Specials and Amy Winehouse

Live in 2009. The music is good, but do the Specials seem like a multiracial band? And is Amy really a part of all this?

I like the music, I love the song Ghost Town, and I’ve become a huge Winehouse fan. She is amazing. But there was a missed opportunity here (and it was a bit odd just how the crowd was). Not blaming the band, but wasn’t the goal a more integrated following?

Elvis Costello, Penny Lane

So, this was from a live tribute to Paul McCartney at the White House. It has the White House logo on it.

It’s new to me. And wildly spirited and emotional, partly because Costello’s mum’s connection, but also because Costello is full of fire. And so is the band, especially the horn player, who comes from the president’s own band.

This is good stuff.

Two Year Old, Glory Days (car karaoke)

Cute video making its way around the way things make their way around today.

No doubt, this song is hooky as heck, and I think the two year old gets it right. When asked to sing “throws that speedball by you, makes you look like a fool,” the tyke seems a little nonplussed.

Either he knows that a speedball is a shot of half heroin and half cocaine, or…

He knows no one in baseball calls a fastball, even a hot one, a speed ball.

Here’s what Paul Dickson says in the Baseball Dictionary:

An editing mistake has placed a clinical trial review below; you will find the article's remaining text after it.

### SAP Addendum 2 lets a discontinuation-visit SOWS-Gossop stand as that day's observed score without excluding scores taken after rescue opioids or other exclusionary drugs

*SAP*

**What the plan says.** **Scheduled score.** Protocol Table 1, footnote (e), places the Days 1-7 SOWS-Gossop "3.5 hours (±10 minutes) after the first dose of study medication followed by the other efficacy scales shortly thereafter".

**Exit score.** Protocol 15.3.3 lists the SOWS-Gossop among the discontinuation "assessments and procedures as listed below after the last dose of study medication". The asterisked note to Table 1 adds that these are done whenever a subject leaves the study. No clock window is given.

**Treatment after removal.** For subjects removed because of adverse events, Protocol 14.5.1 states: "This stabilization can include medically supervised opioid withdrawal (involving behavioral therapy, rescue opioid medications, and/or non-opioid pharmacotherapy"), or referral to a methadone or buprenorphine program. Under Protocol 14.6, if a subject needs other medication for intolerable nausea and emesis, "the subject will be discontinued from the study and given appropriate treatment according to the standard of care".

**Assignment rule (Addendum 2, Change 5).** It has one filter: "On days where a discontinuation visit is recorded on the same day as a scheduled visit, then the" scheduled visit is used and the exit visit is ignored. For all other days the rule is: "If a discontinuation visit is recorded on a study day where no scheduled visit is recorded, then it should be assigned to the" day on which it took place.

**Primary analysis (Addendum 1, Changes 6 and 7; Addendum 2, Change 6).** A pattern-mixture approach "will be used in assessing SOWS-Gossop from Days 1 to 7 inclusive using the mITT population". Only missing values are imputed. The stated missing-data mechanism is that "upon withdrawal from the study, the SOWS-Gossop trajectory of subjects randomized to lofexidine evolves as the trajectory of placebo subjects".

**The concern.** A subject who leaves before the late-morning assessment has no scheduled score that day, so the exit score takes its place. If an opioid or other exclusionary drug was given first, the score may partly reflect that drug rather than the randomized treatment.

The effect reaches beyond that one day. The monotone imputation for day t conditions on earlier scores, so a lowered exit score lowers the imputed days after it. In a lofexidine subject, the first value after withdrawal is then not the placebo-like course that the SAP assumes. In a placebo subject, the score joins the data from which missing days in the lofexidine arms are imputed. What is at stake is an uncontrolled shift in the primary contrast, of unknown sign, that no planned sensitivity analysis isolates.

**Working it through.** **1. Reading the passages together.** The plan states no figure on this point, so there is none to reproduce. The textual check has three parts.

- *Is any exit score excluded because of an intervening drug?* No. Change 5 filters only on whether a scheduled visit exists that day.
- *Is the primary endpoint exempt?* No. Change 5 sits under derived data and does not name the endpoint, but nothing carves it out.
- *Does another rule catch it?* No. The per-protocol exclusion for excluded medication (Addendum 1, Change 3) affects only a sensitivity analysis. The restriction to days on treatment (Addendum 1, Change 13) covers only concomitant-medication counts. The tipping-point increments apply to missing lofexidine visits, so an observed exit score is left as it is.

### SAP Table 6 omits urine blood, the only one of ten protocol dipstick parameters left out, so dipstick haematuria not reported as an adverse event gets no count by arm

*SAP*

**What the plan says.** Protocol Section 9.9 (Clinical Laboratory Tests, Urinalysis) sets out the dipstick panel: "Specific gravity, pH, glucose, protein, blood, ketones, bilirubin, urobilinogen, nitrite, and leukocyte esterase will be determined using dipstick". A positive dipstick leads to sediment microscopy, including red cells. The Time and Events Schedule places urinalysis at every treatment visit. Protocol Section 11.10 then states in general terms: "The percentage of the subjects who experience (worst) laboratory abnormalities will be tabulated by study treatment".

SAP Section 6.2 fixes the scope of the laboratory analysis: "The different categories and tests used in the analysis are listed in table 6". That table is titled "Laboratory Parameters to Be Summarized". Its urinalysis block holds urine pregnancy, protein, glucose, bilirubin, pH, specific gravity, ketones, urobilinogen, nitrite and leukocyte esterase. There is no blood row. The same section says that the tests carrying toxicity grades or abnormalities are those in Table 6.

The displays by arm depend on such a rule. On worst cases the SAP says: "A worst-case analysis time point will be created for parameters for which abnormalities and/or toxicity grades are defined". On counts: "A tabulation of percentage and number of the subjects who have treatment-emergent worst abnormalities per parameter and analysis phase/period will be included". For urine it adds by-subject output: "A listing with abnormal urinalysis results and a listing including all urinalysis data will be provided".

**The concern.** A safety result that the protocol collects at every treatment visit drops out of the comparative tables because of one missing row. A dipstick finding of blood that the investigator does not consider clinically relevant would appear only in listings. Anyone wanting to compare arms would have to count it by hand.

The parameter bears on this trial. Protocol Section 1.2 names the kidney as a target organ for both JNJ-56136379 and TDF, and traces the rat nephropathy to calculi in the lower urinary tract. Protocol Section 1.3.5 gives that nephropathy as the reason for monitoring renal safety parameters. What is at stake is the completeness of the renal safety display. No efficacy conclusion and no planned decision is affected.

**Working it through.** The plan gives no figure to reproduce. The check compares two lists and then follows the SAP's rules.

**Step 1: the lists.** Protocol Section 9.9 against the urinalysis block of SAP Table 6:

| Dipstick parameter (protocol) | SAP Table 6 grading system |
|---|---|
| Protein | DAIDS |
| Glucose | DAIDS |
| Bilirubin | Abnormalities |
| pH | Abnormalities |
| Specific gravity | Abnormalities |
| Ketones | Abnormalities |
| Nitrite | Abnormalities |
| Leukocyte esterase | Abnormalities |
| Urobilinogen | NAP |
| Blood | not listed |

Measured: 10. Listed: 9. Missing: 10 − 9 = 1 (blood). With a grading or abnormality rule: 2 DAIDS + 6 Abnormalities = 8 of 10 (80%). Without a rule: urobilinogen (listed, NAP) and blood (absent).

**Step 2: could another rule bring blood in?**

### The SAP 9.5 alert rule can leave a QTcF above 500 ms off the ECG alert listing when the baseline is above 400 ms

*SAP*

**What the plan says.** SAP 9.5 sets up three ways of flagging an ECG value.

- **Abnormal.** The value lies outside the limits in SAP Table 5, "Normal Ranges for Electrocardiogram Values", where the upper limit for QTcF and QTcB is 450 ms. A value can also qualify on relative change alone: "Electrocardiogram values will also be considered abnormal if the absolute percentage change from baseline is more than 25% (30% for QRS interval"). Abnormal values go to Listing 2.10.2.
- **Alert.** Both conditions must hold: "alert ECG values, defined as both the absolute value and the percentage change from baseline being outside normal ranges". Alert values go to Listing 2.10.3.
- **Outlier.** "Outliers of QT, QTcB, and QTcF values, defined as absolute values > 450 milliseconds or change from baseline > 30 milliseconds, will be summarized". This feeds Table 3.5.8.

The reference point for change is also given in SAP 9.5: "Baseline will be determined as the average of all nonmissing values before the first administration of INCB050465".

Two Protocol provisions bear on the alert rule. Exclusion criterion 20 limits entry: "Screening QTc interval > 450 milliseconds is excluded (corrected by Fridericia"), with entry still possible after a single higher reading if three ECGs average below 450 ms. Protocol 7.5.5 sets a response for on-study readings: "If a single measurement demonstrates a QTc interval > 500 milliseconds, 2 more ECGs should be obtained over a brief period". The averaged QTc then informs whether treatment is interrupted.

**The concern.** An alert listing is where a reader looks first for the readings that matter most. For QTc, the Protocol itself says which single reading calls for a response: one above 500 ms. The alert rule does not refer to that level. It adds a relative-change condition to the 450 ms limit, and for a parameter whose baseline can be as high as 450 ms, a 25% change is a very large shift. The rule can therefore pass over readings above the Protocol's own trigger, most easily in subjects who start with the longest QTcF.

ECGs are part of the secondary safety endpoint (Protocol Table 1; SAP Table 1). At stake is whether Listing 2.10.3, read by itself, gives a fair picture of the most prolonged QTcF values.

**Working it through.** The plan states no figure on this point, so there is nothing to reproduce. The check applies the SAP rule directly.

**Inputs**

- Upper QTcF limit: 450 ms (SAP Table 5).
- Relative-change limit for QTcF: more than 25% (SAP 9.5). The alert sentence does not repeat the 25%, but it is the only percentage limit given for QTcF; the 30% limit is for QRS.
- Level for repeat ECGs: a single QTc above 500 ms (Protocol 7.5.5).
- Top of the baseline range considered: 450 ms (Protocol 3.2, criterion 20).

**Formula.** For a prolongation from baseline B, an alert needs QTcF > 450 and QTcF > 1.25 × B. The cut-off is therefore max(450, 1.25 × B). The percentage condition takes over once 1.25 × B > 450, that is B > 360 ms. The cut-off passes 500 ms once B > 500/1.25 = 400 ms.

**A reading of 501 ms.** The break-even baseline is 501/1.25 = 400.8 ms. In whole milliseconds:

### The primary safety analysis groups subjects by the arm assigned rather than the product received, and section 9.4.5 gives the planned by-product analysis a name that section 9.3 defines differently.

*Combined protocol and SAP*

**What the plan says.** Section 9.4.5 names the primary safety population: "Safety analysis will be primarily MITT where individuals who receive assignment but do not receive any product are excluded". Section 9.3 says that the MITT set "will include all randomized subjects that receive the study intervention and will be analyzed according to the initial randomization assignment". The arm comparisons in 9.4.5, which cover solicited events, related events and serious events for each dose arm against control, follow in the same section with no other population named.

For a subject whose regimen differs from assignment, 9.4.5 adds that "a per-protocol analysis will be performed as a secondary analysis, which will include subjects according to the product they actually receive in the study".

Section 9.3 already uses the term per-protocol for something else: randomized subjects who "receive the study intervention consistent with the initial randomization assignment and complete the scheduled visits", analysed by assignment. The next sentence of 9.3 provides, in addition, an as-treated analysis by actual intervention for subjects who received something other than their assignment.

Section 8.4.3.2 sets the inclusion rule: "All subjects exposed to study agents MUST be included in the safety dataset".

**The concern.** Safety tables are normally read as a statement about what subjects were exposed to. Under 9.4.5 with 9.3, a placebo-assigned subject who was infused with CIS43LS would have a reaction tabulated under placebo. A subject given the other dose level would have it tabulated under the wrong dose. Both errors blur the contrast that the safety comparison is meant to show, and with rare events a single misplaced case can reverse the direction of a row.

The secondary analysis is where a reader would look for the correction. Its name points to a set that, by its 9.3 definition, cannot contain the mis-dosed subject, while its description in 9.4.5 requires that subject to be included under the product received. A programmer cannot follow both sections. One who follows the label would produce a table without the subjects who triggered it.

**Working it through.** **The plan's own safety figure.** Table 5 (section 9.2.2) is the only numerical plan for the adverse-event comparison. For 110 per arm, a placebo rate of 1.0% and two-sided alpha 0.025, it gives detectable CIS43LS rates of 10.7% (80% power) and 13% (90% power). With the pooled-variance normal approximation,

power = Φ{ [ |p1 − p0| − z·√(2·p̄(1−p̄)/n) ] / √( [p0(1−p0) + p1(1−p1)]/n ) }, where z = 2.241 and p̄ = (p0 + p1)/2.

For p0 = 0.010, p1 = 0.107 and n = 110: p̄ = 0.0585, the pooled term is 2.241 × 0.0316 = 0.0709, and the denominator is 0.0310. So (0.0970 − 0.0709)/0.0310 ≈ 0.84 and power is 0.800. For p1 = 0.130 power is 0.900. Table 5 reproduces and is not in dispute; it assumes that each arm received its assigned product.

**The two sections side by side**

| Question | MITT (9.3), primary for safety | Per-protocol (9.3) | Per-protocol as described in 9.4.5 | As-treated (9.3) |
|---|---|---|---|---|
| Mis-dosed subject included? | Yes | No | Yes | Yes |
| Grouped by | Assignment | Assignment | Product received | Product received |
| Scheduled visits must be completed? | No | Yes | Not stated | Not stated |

speedball n. the fastball

Alright, okay, maybe I’m wrong. But I’ve never heard anyone ever call a fastball a speedball. Except Springsteen. This has always struck me as one of the jankiest lyrics by a guy who usually gets it right.

Jonathan Demme has died.

Jonathan Demme’s life is rightly noted for his versatile and diverse talents and interests, though his love of music seems to be the unifying connection between his genre films, documentaries, blockbusters, and humanitarian work. I liked much of his oeuvre, maybe not as passionately as some, but I admired his restless and generous life. And when I heard the news I thought of this, as I’m sure did many:

World Premier: The Public image is Rotten

My buddy Rael was going to be in town on Friday, and the Tribeca Film Festival was premiering a new movie about PiL and Johnny Rotten. Neither of us were big PiL fans, but this seemed like a fun date. I bought tickets.

Fast forward a few weeks, and Rael is sick. He can’t come into town. So I call my musically adventurous friend Julie. I know she is not a PiL fan, not a Sex Pistols fan, but I’ll have fun with her in any case. Plus, it turns out, there will be a discussion with Lydon/Rotten after the screening. More show biz!